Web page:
On the surface, it makes sense for a team that obviously still considers itself to be rebuilding to release a soon-to-be 36 year old cornerback that carried a $7.5 million salary.
When you state it that plainly, it is really hard to argue with the logic, and therefore it shouldn’t be considered the most unreasonable course of action to take.
Still, when the Vikings released Antoine Winfield on Tuesday I couldn’t help but be a little upset at the Vikings organization, even while dismissing the emotional attachment I think most Vikings fans felt for the powerful little cornerback.
In 2009, Winfield agreed to a unique contract with the Vikings that was lauded, by both the team and the player, as a deal that would see him retire as a Viking. The contract reportedly contained de-escalators (or escalators, depending on how you look at it) that greatly reduced Winfield’s salary in the final years of the deal. The mechanism was based off of playing time.
The thought was that as Winfield got older the Vikings could relegate him to playing strictly out of the nickel, where he has always been at his best, and elongate his career while also paying him accordingly.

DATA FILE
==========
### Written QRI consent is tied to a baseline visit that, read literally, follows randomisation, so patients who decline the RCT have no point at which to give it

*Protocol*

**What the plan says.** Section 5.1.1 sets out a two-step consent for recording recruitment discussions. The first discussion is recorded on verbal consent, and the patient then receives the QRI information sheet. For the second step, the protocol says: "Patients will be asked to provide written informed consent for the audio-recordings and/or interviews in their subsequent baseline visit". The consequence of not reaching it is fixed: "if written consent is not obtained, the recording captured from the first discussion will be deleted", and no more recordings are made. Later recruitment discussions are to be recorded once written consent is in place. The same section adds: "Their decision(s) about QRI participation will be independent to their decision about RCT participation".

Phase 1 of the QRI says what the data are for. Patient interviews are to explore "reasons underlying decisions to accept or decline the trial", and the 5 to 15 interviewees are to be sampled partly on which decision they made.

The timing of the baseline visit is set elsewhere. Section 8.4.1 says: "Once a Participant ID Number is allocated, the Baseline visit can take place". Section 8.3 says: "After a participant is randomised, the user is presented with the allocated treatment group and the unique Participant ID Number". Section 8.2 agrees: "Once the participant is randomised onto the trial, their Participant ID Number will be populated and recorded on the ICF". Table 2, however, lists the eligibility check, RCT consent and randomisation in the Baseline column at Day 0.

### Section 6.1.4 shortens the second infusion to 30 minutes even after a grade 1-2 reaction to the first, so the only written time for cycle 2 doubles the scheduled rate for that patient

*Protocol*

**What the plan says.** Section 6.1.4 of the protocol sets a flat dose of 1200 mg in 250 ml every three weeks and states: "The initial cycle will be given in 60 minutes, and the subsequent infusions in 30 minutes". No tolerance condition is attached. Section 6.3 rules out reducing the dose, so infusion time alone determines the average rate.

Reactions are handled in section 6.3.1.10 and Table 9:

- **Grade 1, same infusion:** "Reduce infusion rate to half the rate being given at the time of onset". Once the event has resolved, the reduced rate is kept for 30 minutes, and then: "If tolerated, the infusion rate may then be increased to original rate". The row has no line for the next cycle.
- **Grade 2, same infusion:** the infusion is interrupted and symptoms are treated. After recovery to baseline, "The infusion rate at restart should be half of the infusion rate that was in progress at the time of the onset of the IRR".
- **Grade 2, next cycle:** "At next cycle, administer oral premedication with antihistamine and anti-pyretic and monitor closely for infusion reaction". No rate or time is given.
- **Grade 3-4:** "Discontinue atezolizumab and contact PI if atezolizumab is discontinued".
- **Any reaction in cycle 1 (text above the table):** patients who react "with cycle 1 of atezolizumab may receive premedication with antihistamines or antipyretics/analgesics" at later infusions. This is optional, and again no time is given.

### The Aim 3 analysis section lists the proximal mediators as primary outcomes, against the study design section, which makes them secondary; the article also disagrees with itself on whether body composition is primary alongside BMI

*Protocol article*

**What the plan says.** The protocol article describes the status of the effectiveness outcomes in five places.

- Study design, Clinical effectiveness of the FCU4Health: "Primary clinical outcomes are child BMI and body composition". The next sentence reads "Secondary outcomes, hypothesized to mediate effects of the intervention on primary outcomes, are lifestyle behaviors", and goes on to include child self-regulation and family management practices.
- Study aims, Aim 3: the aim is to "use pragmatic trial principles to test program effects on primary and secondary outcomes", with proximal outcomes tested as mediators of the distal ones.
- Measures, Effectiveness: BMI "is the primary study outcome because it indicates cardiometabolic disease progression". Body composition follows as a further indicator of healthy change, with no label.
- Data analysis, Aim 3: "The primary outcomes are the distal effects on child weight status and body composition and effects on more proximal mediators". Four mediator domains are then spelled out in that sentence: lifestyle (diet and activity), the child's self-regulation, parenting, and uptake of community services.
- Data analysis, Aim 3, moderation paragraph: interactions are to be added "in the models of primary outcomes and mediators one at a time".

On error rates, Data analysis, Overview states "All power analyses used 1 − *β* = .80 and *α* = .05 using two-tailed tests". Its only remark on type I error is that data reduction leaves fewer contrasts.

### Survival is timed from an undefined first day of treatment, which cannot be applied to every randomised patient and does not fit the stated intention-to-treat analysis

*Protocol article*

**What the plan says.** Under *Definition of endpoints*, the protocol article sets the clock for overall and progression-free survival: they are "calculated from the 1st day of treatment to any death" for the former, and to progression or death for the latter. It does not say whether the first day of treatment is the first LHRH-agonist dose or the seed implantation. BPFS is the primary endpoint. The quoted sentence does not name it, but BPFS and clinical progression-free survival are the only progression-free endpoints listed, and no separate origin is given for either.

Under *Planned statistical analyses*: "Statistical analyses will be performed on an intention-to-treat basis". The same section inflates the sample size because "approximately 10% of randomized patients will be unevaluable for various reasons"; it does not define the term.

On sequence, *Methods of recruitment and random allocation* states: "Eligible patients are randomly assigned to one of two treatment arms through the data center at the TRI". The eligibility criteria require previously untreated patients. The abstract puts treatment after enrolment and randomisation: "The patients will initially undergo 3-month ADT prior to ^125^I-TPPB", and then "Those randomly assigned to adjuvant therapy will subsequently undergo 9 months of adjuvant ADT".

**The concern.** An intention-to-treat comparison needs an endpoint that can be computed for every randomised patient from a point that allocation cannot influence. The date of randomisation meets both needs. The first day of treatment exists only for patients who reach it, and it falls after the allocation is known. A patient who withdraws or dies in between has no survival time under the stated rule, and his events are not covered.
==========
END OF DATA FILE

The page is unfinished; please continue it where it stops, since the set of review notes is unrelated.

Instead, the Vikings used Winfield’s presence as an excuse to not seriously upgrade the cornerback position and constantly had to rely on Winfield to step into a starting role, seemingly week after week, which is how he triggered the pay raise. During the time since Winfield signed this contract the most they invested into a cornerback was when they used a second rounder on Chris Cook, a known character risk, who has missed plenty of time with legal issues and injuries.
So, when I heard that Winfield refused to take a pay cut to stay with the Vikings, I was not surprised nor could I blame him. His 2013 salary was a result of what he had done in the past, it was money he had already earned by being the great player we all know him to be, and this is one of those rare cases when a player should feel entitled to money has not yet been paid.
Winfield gave us a ton of great memories over the years, including delivering a speech to his teammates last season that was cited as a reason for the defense playing better down the stretch, and he will be greatly missed. The Vikings front office had an opportunity to improve their secondary and keep Winfield at a reasonable price.
Instead, they still have major question marks at the position, and Winfield had to be cut for cap reasons.
That is one to put in the “fail” column.